Works Cited: An Alphabetical Odyssey of Mayhem and Misbehavior
Brandon R. Schrand
221 pages, softcover:
University of Nebraska Press, 2013. Brandon R. Schrand's second book, Works Cited: An Alphabetical Odyssey of Mayhem and Misbehavior, retraces the Idaho author's life through his obsessive love of literature. Each personal essay is paired with notes about a book that influenced that time in his life, with entries varying from passing references to detailed tributes. The first essay introduces us to a college-age Schrand as he's arrested in Arizona while driving through red-rock canyons, smoking pot with his fraternity brothers. Schrand ends up missing out on a class discussion of Ed Abbey's Desert Solitaire, although he has a copy of the book in the car. This beginning introduces four constants around which the memoir revolves: stunning Western landscapes, trouble with authority, a boy trying to become a man, and the books (not the classes) he fell in love with along the way.
Schrand first connects with the West -- and with his own family's story of settling in the region -- through Wallace Stegner's Big Rock Candy Mountain, Annie Proulx's Close Range, and William Kittredge's Hole in the Sky. He leaves a working-class life to attend Southern Utah University, and it takes him seven years to graduate; his conservative, wealthy classmates mock his long hair and his ignorance of grammar. Graduate school rejects him the first time around, but he takes refuge in books: "On some afternoons when charcoal thunderheads crowded the horizon, throwing the brushy hills into shadow, and when yellow-headed blackbirds pecked in the gravel parking lot, I would read." Even as he gets married and starts a family, it is reading that ultimately helps him find his way to maturity and, eventually, a career as a writer and professor.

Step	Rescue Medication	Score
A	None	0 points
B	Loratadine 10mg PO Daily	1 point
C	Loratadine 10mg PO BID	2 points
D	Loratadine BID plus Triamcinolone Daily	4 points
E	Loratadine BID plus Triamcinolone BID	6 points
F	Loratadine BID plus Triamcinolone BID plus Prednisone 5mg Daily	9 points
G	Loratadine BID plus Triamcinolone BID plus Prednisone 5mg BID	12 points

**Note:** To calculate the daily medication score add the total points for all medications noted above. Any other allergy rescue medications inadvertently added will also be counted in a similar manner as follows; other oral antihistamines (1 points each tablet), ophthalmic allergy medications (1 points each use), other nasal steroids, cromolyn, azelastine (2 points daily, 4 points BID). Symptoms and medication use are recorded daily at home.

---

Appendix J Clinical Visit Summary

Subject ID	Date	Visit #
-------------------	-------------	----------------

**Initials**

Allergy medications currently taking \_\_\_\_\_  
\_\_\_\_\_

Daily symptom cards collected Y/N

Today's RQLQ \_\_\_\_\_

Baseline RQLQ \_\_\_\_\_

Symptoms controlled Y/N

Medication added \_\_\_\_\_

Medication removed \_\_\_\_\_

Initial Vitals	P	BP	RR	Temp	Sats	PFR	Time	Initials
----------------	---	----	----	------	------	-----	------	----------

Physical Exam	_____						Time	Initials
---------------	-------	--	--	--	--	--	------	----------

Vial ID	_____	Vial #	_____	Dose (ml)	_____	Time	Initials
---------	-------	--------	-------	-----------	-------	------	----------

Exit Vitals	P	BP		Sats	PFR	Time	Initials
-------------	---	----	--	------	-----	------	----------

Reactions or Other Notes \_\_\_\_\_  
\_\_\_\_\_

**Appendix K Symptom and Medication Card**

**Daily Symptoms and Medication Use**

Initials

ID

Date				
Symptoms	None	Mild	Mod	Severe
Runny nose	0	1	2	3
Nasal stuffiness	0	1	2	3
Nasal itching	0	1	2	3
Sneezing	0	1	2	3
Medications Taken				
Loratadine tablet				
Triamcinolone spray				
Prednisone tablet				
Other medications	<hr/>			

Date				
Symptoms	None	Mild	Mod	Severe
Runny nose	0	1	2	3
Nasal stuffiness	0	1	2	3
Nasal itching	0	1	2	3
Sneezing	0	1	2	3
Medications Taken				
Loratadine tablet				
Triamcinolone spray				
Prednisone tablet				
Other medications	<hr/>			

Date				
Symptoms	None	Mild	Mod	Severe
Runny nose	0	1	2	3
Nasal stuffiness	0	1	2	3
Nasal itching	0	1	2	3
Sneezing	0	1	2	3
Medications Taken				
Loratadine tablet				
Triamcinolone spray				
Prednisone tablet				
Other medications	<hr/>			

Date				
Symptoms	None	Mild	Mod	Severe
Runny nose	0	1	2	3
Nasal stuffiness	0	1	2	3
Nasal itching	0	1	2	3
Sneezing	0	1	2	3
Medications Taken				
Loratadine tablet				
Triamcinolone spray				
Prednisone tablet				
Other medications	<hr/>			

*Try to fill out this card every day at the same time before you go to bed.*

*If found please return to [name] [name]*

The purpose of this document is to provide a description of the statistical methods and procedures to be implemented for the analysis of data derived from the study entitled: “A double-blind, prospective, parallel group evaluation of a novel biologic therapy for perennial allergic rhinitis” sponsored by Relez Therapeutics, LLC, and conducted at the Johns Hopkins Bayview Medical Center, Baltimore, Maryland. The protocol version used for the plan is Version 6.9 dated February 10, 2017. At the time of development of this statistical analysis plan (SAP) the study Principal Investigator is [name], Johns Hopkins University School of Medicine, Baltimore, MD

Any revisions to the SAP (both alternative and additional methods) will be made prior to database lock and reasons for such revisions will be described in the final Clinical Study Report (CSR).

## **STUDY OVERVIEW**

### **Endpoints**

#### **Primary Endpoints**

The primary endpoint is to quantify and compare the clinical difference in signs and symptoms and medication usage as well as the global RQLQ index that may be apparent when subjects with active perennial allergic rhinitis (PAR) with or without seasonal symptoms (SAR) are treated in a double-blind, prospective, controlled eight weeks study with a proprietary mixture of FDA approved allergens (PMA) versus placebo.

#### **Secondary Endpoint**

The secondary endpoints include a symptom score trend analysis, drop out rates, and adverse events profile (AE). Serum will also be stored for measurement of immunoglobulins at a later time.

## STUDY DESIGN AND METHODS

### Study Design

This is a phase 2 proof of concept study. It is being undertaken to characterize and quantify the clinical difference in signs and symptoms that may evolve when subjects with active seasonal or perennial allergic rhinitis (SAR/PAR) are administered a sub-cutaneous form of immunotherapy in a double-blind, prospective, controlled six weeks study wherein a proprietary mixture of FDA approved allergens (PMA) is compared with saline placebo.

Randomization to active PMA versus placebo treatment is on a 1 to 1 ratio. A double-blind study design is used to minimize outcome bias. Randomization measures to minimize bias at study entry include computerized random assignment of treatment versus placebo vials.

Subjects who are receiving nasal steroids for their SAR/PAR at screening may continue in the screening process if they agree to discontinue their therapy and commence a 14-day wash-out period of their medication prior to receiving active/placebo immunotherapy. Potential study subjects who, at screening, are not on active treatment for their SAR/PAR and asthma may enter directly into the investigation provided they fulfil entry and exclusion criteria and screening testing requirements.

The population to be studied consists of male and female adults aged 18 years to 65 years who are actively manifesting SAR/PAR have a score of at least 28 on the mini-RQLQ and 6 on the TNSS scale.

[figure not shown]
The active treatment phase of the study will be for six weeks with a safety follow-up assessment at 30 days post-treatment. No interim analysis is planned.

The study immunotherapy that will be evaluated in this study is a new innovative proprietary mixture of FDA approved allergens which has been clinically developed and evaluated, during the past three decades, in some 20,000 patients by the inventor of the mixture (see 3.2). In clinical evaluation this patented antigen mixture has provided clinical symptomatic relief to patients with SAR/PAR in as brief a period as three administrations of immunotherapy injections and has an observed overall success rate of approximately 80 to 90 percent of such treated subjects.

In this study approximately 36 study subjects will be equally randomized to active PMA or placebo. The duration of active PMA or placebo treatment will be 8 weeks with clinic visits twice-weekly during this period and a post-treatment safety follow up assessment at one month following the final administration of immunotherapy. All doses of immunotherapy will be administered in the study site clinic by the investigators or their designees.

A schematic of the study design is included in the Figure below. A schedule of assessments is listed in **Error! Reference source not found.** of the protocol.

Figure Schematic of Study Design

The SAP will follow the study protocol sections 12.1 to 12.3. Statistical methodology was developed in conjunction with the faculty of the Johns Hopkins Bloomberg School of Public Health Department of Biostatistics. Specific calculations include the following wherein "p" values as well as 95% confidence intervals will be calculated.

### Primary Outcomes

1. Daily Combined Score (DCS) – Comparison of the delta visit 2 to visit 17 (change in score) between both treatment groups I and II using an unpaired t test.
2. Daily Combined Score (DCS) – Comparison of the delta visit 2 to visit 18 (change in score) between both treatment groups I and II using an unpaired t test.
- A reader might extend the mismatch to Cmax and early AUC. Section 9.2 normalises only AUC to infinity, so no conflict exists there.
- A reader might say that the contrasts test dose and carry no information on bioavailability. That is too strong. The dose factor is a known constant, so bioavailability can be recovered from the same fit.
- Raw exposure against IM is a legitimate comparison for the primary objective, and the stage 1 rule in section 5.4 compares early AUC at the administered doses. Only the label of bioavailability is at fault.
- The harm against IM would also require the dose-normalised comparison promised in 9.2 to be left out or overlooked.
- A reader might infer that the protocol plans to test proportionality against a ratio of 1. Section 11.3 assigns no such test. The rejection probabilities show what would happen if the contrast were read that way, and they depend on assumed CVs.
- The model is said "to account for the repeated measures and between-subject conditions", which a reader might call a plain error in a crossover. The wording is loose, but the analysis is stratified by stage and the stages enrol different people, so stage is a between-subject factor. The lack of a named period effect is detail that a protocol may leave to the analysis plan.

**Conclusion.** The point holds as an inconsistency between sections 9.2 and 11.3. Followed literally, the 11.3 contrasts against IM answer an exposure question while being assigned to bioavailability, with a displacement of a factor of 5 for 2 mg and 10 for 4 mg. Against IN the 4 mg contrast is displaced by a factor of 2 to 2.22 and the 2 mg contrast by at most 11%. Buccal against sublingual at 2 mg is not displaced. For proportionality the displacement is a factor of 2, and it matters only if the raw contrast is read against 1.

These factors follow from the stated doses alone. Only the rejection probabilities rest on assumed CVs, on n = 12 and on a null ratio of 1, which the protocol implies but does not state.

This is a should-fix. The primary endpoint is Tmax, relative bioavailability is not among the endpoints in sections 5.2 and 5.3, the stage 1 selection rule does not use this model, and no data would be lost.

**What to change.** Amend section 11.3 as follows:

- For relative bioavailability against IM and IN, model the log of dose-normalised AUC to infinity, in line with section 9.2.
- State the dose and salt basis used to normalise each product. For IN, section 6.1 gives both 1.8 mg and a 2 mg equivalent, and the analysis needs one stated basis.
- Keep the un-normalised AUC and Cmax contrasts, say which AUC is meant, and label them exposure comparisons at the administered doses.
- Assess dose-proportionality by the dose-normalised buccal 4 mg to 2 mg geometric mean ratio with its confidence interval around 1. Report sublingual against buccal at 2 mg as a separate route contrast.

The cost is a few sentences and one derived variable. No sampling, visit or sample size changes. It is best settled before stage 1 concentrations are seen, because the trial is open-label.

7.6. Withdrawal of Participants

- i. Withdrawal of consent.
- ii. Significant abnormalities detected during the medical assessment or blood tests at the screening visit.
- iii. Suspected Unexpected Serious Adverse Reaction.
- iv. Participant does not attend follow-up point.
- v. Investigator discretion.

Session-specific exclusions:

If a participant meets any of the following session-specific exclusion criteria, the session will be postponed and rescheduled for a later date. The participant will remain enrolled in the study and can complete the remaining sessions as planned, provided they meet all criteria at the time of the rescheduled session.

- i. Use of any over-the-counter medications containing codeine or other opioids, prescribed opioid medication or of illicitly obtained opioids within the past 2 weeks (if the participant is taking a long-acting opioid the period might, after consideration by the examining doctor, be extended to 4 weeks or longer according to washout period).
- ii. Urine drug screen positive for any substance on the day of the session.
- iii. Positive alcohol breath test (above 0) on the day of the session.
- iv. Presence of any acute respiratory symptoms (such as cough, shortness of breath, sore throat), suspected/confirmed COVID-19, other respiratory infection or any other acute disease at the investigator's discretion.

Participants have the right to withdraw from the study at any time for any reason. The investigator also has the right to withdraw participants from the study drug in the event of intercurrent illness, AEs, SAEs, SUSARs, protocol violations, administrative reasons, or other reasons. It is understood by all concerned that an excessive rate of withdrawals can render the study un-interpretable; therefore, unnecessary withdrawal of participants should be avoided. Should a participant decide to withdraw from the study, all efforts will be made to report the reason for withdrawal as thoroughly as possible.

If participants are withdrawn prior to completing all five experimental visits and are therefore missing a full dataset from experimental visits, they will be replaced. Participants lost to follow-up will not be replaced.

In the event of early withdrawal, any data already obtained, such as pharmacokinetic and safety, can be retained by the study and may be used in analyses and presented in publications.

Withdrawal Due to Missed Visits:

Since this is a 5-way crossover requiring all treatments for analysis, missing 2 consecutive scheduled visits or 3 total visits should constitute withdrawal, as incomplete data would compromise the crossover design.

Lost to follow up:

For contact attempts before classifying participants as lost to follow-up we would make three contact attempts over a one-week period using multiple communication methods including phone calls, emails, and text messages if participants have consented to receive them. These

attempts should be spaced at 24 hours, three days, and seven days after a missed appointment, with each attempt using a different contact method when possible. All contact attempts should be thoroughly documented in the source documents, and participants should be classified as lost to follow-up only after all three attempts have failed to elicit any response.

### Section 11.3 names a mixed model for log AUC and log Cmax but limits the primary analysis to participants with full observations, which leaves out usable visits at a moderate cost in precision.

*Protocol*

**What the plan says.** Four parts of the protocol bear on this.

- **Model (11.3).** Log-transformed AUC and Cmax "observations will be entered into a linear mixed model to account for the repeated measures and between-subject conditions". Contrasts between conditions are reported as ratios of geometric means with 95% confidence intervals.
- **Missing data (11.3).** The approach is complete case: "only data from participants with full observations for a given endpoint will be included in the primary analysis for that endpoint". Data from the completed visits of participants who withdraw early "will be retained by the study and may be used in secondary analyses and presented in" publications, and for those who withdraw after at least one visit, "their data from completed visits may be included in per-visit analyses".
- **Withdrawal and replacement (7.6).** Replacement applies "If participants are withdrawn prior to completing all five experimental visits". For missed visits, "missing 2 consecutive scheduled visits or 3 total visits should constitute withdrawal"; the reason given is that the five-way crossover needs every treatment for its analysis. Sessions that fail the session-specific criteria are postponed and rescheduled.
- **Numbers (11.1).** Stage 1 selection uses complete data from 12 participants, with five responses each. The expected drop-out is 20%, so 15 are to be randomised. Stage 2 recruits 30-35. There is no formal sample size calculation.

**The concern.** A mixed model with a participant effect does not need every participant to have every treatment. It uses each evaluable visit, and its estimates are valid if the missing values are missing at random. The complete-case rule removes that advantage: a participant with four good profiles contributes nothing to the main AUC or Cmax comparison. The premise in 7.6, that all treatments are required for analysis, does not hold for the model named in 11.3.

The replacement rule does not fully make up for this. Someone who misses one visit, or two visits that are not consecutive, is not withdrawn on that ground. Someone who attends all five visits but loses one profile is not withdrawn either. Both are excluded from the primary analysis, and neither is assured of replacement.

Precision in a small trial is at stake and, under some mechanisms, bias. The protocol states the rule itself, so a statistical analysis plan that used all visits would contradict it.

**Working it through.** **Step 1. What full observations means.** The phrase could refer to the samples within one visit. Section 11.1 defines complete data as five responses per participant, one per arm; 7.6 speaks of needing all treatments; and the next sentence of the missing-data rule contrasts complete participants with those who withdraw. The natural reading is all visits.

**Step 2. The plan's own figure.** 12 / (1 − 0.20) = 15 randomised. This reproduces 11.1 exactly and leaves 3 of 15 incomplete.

The flow of Works Cited is occasionally disorienting; rather than being chronologically organized, it is assembled alphabetically, using the name of each book's author. Nevertheless, the structure functions as a creative way for Schrand to explore the emotional territory of his early adulthood. Works Cited is a riveting story about literature's potential to transform a life, as we watch an undisciplined teenager with vague ambitions slowly become a self-aware and loving father, husband and author.